According to East Fork Cultivars CEO Mason Walker, the market in his state is somewhat different and therefore requires different tactics. “Because of the recent price compression, hundreds of experienced growers, and a sophisticated consumer base, Oregon has one of the most competitive markets in the country,” he said.
Although extracts, oils, and edibles have cut into the market over the past few years, flower still accounts for more than 50 percent of Oregon’s annual sales, which typically exceed $1 billion. One advantage in the state’s retail market? Most stores still allow large jars of bulk flower customers can smell before they buy.
In order to stay competitive in markets like his, Walker noted it’s important to:
- Grow great genetics. Select intriguing, in-demand varieties to cultivate. Work with a trusted nursery or seed company, or build an in-house breeding program. All of these strategies can help growers stay current with genetic offerings.
- Invest in freshness and quality retention. Investing in excellent drying, curing, and storage procedures is essential. Quality standards are quite high in a competitive market like Oregon, even for “bottom-shelf” flower.
- Monitor the market. While some growers and brands are able to dictate price points, most flower is indexed to commodity metrics. Having a strong grasp of these figures and a clear pricing strategy is vital for survival. Data services like Cannabis Benchmarks, Headset, and BDSA can help growers stay on top of market and category data so they can make informed decisions.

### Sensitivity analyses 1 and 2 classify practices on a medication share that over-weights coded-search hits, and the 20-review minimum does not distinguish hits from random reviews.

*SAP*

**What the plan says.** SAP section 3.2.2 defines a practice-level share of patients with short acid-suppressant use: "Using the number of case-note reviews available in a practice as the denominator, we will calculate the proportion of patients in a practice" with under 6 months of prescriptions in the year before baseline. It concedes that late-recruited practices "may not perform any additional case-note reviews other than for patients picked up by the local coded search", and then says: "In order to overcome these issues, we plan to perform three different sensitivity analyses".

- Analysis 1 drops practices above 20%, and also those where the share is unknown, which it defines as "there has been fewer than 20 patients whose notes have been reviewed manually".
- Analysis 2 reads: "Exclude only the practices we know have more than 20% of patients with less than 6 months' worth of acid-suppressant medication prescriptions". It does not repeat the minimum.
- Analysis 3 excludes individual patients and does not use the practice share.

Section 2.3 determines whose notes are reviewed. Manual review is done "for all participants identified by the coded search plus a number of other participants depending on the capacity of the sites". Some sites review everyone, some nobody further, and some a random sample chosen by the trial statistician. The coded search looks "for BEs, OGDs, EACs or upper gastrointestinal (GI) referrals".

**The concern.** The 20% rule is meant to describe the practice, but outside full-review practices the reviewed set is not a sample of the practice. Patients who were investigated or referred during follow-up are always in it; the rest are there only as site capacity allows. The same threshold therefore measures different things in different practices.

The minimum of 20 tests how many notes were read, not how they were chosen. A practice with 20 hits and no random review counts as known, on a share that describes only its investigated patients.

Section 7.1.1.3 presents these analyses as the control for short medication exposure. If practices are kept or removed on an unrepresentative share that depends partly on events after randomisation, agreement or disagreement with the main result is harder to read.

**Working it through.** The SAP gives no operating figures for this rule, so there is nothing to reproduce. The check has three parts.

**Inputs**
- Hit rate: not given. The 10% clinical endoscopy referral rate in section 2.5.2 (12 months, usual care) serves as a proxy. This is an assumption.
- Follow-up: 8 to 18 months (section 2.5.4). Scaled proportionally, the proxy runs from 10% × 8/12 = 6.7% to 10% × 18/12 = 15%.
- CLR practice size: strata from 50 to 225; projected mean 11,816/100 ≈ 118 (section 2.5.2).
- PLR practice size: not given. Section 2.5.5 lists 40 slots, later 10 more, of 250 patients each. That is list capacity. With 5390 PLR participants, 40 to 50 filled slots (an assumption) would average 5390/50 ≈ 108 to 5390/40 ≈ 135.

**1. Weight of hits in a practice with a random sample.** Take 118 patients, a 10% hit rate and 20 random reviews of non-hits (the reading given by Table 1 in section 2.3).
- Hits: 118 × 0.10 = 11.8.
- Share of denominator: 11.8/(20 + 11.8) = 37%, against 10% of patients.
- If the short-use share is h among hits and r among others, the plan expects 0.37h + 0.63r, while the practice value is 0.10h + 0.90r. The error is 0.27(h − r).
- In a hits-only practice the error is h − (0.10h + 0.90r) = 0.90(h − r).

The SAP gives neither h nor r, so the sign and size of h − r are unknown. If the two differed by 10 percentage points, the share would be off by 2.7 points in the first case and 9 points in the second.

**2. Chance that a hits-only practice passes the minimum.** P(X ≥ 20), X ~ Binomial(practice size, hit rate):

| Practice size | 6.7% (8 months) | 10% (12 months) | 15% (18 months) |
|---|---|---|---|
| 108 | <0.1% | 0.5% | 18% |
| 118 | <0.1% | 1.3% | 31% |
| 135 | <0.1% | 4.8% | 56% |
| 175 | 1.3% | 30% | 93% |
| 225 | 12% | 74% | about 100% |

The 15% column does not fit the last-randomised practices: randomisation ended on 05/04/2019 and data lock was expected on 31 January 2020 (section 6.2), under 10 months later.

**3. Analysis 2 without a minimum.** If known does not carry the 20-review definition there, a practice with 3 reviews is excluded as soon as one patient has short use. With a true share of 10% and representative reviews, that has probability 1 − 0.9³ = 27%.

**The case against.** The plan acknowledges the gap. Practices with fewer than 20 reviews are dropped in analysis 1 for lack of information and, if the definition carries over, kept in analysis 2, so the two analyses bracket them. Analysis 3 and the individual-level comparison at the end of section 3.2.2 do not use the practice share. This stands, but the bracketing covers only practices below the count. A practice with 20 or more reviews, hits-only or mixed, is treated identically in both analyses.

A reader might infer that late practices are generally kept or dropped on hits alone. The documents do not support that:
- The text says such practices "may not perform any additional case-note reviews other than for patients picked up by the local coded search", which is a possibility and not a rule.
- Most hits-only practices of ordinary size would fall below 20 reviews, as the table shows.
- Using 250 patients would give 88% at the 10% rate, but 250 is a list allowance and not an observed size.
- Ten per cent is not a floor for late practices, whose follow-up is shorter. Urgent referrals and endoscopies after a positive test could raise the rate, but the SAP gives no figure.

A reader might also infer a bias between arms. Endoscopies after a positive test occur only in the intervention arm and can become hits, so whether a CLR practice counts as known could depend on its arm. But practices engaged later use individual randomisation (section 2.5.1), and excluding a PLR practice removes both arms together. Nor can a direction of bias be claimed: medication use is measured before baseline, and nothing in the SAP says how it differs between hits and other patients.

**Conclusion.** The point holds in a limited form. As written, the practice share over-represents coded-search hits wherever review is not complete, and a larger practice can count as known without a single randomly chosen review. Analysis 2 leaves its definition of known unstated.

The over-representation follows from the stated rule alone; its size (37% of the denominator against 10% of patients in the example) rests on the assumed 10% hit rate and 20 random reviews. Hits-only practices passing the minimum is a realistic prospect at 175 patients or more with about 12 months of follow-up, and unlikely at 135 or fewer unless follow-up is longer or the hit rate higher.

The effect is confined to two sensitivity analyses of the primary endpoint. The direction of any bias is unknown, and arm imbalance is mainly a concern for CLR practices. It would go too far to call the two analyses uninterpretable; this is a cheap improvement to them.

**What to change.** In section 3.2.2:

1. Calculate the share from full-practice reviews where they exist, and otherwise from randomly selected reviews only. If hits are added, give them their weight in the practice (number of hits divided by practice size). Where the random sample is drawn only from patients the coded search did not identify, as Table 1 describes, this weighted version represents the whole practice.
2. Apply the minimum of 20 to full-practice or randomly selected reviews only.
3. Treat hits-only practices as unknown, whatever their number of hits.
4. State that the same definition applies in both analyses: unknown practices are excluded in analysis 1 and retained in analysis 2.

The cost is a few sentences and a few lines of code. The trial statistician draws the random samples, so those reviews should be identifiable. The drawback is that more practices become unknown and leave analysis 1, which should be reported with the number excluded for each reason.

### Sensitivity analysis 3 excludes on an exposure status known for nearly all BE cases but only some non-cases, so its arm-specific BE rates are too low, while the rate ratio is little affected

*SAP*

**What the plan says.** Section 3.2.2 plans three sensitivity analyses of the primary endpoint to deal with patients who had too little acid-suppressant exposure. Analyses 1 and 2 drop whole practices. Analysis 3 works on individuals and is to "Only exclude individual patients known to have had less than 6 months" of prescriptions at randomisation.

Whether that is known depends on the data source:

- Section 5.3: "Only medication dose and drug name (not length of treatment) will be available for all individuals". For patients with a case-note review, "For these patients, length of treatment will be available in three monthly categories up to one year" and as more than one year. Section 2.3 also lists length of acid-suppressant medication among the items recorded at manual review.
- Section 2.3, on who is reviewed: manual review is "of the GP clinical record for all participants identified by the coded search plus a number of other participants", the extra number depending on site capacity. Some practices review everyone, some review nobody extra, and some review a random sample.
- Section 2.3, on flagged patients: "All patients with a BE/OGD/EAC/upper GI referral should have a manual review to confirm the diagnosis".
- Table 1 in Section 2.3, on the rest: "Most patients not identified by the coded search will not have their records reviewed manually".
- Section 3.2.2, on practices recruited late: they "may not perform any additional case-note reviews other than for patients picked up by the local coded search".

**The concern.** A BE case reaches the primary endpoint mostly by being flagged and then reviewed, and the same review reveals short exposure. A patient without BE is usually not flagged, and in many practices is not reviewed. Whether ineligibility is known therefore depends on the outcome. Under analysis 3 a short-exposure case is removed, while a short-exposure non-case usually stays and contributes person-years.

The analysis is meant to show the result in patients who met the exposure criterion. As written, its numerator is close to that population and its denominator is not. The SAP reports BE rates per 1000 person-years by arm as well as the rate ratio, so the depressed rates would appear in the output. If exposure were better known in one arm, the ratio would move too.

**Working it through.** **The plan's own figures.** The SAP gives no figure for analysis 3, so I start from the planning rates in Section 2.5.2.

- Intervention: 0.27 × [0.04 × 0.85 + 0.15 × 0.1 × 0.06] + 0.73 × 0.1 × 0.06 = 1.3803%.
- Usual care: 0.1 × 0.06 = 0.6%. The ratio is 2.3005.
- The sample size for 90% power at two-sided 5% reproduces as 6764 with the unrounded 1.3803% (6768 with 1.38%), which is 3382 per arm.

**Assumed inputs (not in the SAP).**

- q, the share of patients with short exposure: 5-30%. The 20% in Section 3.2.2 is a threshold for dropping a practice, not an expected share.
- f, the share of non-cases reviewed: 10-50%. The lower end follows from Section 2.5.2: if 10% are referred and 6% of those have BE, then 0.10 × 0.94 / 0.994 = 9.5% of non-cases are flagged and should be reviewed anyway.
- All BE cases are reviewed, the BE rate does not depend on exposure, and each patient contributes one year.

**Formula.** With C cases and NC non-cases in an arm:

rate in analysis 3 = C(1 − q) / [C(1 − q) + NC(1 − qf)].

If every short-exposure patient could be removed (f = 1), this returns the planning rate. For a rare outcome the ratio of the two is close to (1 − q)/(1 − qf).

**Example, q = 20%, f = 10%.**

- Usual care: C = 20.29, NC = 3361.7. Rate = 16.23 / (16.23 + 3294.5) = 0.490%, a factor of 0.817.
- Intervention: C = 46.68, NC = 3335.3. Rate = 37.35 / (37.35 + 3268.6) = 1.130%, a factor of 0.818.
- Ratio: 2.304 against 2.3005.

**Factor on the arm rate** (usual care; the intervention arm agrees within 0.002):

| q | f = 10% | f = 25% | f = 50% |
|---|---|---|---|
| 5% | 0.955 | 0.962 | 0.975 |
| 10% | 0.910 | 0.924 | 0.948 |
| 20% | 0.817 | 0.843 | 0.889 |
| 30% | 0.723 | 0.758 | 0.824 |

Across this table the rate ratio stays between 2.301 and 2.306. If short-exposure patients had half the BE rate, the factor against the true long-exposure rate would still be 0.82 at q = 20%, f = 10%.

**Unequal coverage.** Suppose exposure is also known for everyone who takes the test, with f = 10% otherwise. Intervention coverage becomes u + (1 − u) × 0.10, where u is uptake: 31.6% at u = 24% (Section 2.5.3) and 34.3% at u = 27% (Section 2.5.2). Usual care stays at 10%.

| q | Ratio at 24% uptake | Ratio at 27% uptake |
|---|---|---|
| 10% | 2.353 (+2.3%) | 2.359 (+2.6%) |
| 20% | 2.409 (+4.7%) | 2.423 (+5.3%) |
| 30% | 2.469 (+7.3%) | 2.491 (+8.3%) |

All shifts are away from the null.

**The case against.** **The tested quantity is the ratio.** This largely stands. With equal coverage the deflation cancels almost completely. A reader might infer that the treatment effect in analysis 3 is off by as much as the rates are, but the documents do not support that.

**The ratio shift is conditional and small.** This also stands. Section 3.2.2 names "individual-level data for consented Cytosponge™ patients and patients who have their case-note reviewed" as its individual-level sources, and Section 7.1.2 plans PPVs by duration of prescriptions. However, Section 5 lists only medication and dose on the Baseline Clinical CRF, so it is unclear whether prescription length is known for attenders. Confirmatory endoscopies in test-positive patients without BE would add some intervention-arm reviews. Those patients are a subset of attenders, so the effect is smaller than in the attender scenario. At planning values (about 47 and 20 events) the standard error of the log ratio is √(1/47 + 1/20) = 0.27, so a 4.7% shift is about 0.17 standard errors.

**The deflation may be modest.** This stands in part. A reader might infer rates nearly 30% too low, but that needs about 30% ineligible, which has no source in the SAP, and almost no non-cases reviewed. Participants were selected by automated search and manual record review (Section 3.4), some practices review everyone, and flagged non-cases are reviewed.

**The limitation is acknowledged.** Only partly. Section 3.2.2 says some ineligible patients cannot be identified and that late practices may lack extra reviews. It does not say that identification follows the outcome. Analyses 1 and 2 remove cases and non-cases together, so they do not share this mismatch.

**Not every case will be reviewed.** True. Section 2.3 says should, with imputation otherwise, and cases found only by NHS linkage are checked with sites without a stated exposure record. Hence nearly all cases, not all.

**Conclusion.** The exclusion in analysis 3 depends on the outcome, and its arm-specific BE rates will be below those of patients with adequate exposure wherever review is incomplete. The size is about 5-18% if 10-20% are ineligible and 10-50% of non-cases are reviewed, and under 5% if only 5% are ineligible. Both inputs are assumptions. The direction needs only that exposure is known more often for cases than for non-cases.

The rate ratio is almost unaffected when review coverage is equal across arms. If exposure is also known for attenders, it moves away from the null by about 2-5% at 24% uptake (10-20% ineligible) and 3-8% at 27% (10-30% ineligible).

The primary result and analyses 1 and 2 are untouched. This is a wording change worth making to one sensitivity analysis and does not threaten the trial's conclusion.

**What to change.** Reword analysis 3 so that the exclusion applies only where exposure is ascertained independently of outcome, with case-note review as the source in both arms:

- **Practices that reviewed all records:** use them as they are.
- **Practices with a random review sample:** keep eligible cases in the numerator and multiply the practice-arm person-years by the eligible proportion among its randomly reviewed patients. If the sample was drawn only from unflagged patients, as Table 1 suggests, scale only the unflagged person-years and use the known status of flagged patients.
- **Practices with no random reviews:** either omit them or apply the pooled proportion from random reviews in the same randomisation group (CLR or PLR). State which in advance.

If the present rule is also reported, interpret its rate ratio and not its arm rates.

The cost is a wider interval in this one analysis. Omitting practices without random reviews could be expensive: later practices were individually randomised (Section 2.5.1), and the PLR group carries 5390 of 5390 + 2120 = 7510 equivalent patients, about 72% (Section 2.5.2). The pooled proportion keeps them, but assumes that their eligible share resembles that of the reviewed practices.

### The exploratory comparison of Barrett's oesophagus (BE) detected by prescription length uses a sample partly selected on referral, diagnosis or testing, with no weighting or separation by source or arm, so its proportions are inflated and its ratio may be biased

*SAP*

- Tell a story. The best-performing flower brands in Oregon have concise, compelling brand stories that include information like founder motivation, cultivation techniques, unique company-culture details, breeding intrigue, and other things passionate budtenders and consumers care about.
As founder and former CEO of Bluma Wellness and One Plant Florida, Brady Cobb has watched the Florida market almost since its inception. After Cresco Labs acquired Bluma and One Plant in 2021, Cobb’s Green Sentry Holdings acquired fourteen dispensaries and a grow from MedMen in 2022, all of which will be rebranded as Sunburn Cannabis stores this year.
He believes quality flower on the East Coast currently doesn’t compare to that on the West Coast, and this gives craft growers an opportunity to rise above the competition in newer markets. He said it’s important to have an identity as a flower company and develop strain lines that will stand out from the pack. “What we saw in Florida is all the California companies were coming in and bringing the Cookies [strains], they brought the Gelatos, all that stuff,” Cobb said. “So we are leaning into the old-school 1990s stuff with strains like Chemdog, Chem 91, Petrol Station—real gassy, burnt-rubber, punch-you-in-the-face-type weed, as opposed to those [newer] ones. And the market is eating it up.”
Another novel strategy Sunburn has found effective: running one-gram “tester” bags that allow customers to try new strains on the cheap.
“People are leery to give you an eighth order if something’s new [to them], so we created the option to have flights of grams when we have new strains drop. We’ll drop them all in grammers first,” he said. “We have three or four staples, and then with the rest of it, we let the market tell us what they want to see more of. And that’s across all the strains on a regular basis, week over week. So always keep it new, keep it fresh, and keep up with what the consumer wants.”
While there is no perfect recipe for success and strategies vary widely depending on the characteristics of the market, one thing is clear: Knowing your customers, meeting their needs, and finding innovative ways to fill unexplored niches will help you gain market share. Build a consumer-focused reputation, and the world will beat a path to your door.